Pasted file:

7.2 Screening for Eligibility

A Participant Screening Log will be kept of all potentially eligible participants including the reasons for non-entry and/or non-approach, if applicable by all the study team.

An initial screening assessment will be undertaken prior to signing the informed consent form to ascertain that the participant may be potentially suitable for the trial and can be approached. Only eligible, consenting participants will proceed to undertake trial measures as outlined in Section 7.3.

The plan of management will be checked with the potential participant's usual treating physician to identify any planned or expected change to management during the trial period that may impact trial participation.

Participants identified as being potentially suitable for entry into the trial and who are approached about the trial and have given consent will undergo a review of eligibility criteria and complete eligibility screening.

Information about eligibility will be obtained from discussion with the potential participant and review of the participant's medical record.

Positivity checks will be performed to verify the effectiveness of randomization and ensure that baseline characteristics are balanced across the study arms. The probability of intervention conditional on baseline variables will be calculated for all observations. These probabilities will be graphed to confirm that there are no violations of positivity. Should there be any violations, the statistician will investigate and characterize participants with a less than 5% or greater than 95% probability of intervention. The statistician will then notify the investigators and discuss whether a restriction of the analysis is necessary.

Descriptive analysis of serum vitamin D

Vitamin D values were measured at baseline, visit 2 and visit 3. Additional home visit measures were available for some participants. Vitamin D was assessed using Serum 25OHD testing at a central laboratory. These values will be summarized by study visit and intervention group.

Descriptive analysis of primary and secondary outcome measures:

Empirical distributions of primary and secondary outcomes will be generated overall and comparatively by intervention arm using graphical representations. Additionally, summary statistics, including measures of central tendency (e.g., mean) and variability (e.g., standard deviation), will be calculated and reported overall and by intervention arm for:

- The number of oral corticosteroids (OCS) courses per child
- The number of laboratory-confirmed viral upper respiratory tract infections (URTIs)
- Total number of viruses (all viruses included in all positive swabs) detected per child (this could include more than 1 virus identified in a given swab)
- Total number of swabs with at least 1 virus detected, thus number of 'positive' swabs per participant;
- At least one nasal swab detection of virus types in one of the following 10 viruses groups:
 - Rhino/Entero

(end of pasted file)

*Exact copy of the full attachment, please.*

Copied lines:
7.2 Screening for Eligibility

A Participant Screening Log will be kept of all potentially eligible participants including the reasons for non-entry and/or non-approach, if applicable by all the study team.

An initial screening assessment will be undertaken prior to signing the informed consent form to ascertain that the participant may be potentially suitable for the trial and can be approached. Only eligible, consenting participants will proceed to undertake trial measures as outlined in Section 7.3.

The plan of management will be checked with the potential participant's usual treating physician to identify any planned or expected change to management during the trial period that may impact trial participation.

Participants identified as being potentially suitable for entry into the trial and who are approached about the trial and have given consent will undergo a review of eligibility criteria and complete eligibility screening.

Information about eligibility will be obtained from discussion with the potential participant and review of the participant's medical record.

Positivity checks will be performed to verify the effectiveness of randomization and ensure that baseline characteristics are balanced across the study arms. The probability of intervention conditional on baseline variables will be calculated for all observations. These probabilities will be graphed to confirm that there are no violations of positivity. Should there be any violations, the statistician will investigate and characterize participants with a less than 5% or greater than 95% probability of intervention. The statistician will then notify the investigators and discuss whether a restriction of the analysis is necessary.

Descriptive analysis of serum vitamin D

Vitamin D values were measured at baseline, visit 2 and visit 3. Additional home visit measures were available for some participants. Vitamin D was assessed using Serum 25OHD testing at a central laboratory. These values will be summarized by study visit and intervention group.

Descriptive analysis of primary and secondary outcome measures:

Empirical distributions of primary and secondary outcomes will be generated overall and comparatively by intervention arm using graphical representations. Additionally, summary statistics, including measures of central tendency (e.g., mean) and variability (e.g., standard deviation), will be calculated and reported overall and by intervention arm for:

- The number of oral corticosteroids (OCS) courses per child
- The number of laboratory-confirmed viral upper respiratory tract infections (URTIs)
- Total number of viruses (all viruses included in all positive swabs) detected per child (this could include more than 1 virus identified in a given swab)
- Total number of swabs with at least 1 virus detected, thus number of 'positive' swabs per participant;
- At least one nasal swab detection of virus types in one of the following 10 viruses groups:
 - Rhino/Entero